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Walter Iooss: Sports Photography Legend:
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Iooss became a pro at age 17: “When I graduated from high school, I went to work.” His first major assignment from SI came in September of 1961, when he photographed Roger Maris’ 61st home run, breaking Babe Ruth’s record at Yankee Stadium. (Iooss’ very first SI assignment came during the summer of that year, “shooting an 80-year-old sailor.” Iooss’ photo appeared on the back page of SI.)

Manon, a Sports Illustrated swimsuit model photographed in Bermuda, 1994.

As he puts it, he was lucky enough to keep working. Iooss says that another youthful photographer, Neil Leifer, covered a lot of major sporting events with him for SI. He says it was like “two boys doing a man’s job.”

Iooss says wistfully, “I photographed the great Johnny Unitas at 15 or 16, and finally met him years later—he was the last of my boyhood heroes.” He met Unitas in 1999, on what Iooss describes as “a very awesome day,” to photograph him for the cover of SI. “It was such a tie into my childhood; he was the consummate field general.” (Unitas passed away in the fall of 2002.)

Supermodel Paulina Porizkova, photographed in Jamaica, 1980, for SI’s annual swimsuit issue.

Today, Iooss resides in Montauk, New York, with his wife Eva, a former model. They have two sons, Christian, who’s a photo editor at Golf World, and Bjorn, a photography major at Rhode Island School of Design.

Iooss seems to have an instinctive gift for lighting, composition, and being at the right place at the right time. He shoots in a variety of formats ranging from 35mm (a Canon EOS-1v), on up to 8x10. “And when I can get my hands on a Polaroid 20x24, I do that too.” He shoots film, primarily Fujichrome color transparency and black-and-white print films at varying speeds. “They all have their uses—you just have to learn about them,” he points out. As for lighting, Iooss says he uses studio lighting on location much of the time—“mostly with a 1200 watt-second Profoto or Comet.”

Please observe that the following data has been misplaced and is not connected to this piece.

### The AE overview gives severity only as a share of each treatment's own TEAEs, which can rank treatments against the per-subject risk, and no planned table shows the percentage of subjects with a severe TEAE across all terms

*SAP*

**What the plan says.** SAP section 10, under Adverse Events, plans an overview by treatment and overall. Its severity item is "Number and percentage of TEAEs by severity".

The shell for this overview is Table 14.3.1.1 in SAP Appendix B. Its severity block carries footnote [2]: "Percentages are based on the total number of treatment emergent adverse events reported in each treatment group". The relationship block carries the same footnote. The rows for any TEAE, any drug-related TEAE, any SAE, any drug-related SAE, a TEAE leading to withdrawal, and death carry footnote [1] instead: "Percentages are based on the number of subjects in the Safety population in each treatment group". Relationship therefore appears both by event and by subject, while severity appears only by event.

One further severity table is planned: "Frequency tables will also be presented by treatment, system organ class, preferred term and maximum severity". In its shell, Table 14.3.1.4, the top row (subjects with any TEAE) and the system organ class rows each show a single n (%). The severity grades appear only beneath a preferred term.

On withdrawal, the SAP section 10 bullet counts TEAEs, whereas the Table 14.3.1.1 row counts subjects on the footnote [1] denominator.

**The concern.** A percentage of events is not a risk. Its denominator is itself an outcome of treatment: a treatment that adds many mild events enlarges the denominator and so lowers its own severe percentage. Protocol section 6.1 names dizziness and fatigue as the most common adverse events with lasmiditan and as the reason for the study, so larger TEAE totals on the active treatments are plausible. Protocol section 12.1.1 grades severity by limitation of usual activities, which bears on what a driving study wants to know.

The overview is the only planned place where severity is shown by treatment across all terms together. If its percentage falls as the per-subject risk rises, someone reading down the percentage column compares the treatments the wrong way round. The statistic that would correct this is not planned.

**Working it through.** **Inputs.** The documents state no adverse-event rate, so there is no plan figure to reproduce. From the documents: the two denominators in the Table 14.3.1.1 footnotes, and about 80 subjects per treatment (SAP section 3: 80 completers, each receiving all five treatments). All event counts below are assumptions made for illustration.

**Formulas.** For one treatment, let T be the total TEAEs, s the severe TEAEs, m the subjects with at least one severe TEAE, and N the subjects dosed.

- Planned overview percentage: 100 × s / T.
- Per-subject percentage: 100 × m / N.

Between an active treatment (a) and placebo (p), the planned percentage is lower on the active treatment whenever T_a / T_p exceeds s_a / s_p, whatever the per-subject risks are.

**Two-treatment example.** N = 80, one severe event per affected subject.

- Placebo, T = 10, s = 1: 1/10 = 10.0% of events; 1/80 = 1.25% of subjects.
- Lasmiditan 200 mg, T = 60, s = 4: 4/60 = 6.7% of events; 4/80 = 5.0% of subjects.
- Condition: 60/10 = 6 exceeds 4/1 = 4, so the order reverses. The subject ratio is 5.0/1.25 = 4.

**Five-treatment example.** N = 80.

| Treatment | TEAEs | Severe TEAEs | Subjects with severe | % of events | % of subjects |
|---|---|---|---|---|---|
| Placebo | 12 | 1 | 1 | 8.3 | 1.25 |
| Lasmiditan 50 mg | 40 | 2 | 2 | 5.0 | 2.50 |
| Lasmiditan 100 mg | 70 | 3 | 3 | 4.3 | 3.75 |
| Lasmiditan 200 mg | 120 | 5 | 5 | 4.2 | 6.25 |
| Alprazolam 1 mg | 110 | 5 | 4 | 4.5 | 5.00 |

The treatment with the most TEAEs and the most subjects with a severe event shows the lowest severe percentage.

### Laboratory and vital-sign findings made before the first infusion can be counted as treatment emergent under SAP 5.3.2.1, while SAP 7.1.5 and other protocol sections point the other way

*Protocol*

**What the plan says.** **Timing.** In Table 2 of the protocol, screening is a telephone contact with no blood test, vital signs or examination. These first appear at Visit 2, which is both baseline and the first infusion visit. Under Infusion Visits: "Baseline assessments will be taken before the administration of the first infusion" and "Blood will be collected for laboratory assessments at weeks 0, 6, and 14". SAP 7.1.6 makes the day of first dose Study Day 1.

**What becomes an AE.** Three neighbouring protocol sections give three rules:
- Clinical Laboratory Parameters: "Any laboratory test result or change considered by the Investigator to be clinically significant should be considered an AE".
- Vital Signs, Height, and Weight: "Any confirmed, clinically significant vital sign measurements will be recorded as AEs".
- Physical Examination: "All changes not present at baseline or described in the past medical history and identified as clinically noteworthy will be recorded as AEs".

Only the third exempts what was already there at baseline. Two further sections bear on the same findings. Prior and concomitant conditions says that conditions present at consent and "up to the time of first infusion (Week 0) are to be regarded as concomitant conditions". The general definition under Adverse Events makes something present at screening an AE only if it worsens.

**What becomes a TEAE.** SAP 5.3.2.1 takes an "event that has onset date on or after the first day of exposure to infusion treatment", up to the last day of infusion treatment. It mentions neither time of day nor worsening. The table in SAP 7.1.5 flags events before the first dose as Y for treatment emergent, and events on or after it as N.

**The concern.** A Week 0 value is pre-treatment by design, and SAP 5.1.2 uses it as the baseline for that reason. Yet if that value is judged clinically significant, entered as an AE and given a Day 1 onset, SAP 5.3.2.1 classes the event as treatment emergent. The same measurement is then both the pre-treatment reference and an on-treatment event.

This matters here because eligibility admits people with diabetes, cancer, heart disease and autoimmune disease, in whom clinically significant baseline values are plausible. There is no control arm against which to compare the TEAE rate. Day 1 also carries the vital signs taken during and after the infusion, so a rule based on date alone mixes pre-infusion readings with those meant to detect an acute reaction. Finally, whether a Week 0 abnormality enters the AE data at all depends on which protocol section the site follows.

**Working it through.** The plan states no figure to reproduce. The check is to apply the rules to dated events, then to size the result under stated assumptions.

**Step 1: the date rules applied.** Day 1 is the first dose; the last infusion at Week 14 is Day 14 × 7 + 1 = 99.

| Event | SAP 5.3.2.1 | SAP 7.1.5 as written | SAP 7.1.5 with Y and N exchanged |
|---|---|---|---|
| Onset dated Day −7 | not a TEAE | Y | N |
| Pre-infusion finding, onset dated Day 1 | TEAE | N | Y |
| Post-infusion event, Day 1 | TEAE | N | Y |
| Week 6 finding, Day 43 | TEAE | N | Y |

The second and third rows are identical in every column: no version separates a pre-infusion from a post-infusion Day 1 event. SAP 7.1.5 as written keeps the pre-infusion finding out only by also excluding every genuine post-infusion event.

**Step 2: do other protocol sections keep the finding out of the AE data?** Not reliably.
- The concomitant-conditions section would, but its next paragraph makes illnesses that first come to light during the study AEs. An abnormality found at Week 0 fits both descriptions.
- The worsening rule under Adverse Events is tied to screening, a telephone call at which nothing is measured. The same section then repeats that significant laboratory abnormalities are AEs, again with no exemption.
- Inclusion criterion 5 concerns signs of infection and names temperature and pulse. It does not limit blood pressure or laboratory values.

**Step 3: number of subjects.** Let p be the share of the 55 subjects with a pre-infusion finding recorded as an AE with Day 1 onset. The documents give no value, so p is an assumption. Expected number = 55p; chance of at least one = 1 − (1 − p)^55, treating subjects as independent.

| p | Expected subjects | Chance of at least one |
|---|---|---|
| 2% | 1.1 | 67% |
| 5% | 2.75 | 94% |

Muhammad Ali, Berrian Springs, Michigan, 1996.

In 1999, SI produced a show for its 20th anniversary with a celebration of the greatest athletes of the 20th century. “They brought some tremendous sports heroes to Madison Square Garden,” he says. “You don’t often see these people after their careers are over.” Iooss immortalized the evening by taking a group photo with a 20x24 Polaroid camera. “I photographed 19 of undoubtedly the greatest assemblage of athletes you’ll ever see,” he beams, adding that this was one of the most memorable events he had ever experienced.

He once spent six or seven months with Michael Jordan to take pictures for the book, Rare Air (1993). Of the experience, Iooss says, “He made me understand just how special basketball was to him.” He adds that he was fortunate enough to work with Jordan again in ’98, to photograph him for SI. “It was one of the rare times I got to work with someone twice.”
He’s also photographed children’s sports, such as some kickboxing games in Thailand in 1995, and “Cuban Children of Sport,” an SI story in 1999, when Iooss took two trips to Cuba.

Evander Holyfield, New York City, 1999.

Pushing the Limits
His advice to aspiring pros is, “To be good at anything, you have to do it often, to be thinking about photography all the time.” Iooss says that most people with good ideas, a particular style and a good eye can do well, and beyond that, “you have to
use your heart, your eye and your mind.” He emphasizes the fact that people don’t always have to be in great locations to take great pictures, and that a talented individual can create great shots anywhere. Originality is key: “Try to have your own vision.”
A veteran of many years behind the lens, Iooss appreciates the importance of creative growth. “You’ve got to push the limits of your own photography,” he comments. “People are looking for something edgier all the time.”

To see more of Walter Iooss’ work, visit his Website at www.walteriooss.com.

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